Ted was a wonderful human being and he leaves a rich legacy. I am so happy to have known him and am sad that we fell out of touch the last couple of years. Mankato and thousands of students, faculty patrons and theatre lovers are in his debt.
I will miss him.
Peter Ellenstein is the Artistic Director of the William Inge Center for the Arts, Independence, KS
From Brad Theissen, BS Journ, Hist/PolSci 1972
I knew the Paul family from Church for over 10 years, and son Eric, the star Gymnast at Mankato High School.
I enjoyed spending three Spring Breaks (1971-72-73) in NYC with Dr. Paul and Dr. Fred Bock. We 50 or so students would see five shows in three days, in between a raucous cross-country bus ride, that included some dialogue about what we saw and why.
We saw amazing shows, with past, present and future Broadway and movie stars: Grease, Pippin, A Little Night Music, Twigs, Sleuth, Two Gentlemen from Verona, and even an off-off-Broadway telling of Alice In Wonderland, to name the biggies.
As a then news announcer at KYSM-AM/FM, that trip also always gave me the opportunity to visit NBC at 30 Rock(efeller Plaza) and see the other end of the NBC Radio Network that I was a part of, as well as a TV game show or two.
The first show I ever saw at MSC (Old Main Theater) was Bye Bye Birdie, which I was surprised to not see on his list of accomplishments. I was a young teenager, and it was a stunning visual first-time theater experience, for someone raised on B&W TV.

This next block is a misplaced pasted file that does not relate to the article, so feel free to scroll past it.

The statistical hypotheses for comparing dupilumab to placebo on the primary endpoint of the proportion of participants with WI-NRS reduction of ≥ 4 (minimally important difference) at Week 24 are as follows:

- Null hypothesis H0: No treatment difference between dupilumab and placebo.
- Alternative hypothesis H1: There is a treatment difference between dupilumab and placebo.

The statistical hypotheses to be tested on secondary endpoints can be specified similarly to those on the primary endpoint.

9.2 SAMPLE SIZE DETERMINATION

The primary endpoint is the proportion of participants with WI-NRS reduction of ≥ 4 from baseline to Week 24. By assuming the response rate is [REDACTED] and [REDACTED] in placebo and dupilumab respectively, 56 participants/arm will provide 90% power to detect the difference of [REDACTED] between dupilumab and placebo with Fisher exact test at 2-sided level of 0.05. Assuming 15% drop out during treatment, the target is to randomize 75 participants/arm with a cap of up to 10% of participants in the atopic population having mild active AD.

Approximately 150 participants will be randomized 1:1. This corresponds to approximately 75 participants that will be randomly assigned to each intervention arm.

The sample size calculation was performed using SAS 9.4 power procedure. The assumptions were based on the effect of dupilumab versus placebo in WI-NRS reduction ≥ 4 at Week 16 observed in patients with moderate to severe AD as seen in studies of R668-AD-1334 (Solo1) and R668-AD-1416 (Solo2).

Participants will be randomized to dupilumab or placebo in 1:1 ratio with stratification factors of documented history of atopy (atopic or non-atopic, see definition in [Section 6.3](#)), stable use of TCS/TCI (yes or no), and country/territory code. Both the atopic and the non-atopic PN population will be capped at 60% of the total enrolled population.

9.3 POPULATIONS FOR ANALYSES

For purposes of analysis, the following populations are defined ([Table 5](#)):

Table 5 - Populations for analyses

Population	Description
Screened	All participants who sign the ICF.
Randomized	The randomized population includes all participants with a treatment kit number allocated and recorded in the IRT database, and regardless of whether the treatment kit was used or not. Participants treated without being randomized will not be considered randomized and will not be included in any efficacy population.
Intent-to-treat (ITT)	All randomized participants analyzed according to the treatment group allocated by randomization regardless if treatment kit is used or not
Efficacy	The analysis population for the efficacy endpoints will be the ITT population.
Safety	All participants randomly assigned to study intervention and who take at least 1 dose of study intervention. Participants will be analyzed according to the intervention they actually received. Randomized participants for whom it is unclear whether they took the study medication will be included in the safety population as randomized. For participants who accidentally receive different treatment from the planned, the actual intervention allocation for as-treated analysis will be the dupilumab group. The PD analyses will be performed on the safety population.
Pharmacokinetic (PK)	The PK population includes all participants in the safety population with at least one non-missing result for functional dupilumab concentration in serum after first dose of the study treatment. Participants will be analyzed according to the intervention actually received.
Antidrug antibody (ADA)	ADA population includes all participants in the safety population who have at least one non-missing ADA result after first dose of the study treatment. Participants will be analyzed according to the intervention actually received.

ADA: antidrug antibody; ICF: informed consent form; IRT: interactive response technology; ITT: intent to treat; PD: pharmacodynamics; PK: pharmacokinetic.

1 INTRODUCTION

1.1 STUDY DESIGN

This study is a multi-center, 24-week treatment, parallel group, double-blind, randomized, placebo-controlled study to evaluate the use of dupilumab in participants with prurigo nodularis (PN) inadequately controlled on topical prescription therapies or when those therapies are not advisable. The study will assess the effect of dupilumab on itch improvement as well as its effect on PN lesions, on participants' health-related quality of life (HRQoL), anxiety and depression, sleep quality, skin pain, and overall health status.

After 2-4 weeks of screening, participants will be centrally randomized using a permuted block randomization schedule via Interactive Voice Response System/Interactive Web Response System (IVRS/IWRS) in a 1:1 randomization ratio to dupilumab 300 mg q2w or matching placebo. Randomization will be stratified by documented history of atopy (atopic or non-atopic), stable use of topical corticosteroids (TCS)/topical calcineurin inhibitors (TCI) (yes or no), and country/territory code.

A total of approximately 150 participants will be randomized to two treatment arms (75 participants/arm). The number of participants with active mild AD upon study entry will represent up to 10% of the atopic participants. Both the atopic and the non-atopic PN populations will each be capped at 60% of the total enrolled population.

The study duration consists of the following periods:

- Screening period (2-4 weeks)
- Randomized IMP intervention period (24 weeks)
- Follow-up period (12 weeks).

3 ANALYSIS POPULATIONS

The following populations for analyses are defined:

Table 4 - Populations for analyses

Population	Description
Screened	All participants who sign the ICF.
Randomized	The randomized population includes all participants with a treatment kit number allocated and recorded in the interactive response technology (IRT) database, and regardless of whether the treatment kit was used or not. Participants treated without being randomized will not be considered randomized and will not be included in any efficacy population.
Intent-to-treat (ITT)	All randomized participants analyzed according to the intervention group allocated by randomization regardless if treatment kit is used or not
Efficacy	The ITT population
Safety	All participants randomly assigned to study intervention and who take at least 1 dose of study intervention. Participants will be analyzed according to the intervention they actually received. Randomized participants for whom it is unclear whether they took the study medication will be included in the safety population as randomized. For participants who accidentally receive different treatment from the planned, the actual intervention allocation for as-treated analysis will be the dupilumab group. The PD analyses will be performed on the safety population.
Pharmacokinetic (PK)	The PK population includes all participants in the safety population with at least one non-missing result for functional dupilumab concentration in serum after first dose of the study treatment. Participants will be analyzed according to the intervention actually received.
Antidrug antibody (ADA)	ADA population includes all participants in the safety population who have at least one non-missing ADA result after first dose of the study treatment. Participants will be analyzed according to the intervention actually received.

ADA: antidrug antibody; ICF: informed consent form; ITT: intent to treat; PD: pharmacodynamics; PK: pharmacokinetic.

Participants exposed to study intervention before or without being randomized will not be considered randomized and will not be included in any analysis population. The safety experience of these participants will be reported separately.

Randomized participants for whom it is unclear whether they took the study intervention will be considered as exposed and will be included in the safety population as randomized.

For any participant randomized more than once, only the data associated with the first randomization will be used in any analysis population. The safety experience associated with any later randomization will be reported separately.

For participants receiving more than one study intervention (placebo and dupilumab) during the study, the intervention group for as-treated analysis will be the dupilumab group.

(Brad Theissen was involved with MSC Daily Reporter, KMSU-FM, KGMA-AM, Student Activities, Student Senate. He now lives in Hollywood, CA.)
Willis Sautbine, 1960 (photo from the VA)
I'll try to keep this short, though since this my first letter to MSU, I have accumulated quite a bit to say since graduation in '60.
My name is Willis Sautbine, a late college starter at age 32 in '57, I majored in Industrial Arts & began a minor in speech. So my association with "Doc." For a little extra credit I decided to sign up to be in a play. It turned out to be "Inherit the Wind" in which I spent every rehearsal & the production sitting silently in the jury box. "Doc" never knew, but from that vantage point I had memorized every line of every cast member, especially the judge. I now remember absolutely none of those lines but it was a great experience for which I got a B.
Since Doc and I were only only nine years difference in age, I think we had a good rapport. It was in the early stereo days and I recall with some electronic background, installing a new stereo turntable in his combination radio-phono. I do remember also sneaking a peek at his evaluation when I graduated in '60. His statement says it all, "Willis will never set the world on fire, but he will be a good teacher." I did teach in Peterson, Waldorf, and last in Waterville, for a total of 11 years. While teaching I built and operated Shor-TEE golf course in Waterville until '94. I then discovered karaoke and became a karaoke junkie, doing gigs at area bars for a few years 'til my back wouldn't let me haul the equipment around, now I just sing for friends and other old people. ha.
However, in '06 I got brave and entered a Veterans arts competition. I have attached a copy of the VA press release that preceded the Festival Show in Rapid City. You might want to go to some of the pages in the VA website, it was an inspiring event. I moved to Staples, where I was born, after my wife, June's death in '01.
Thanks for the great tribute to Doc.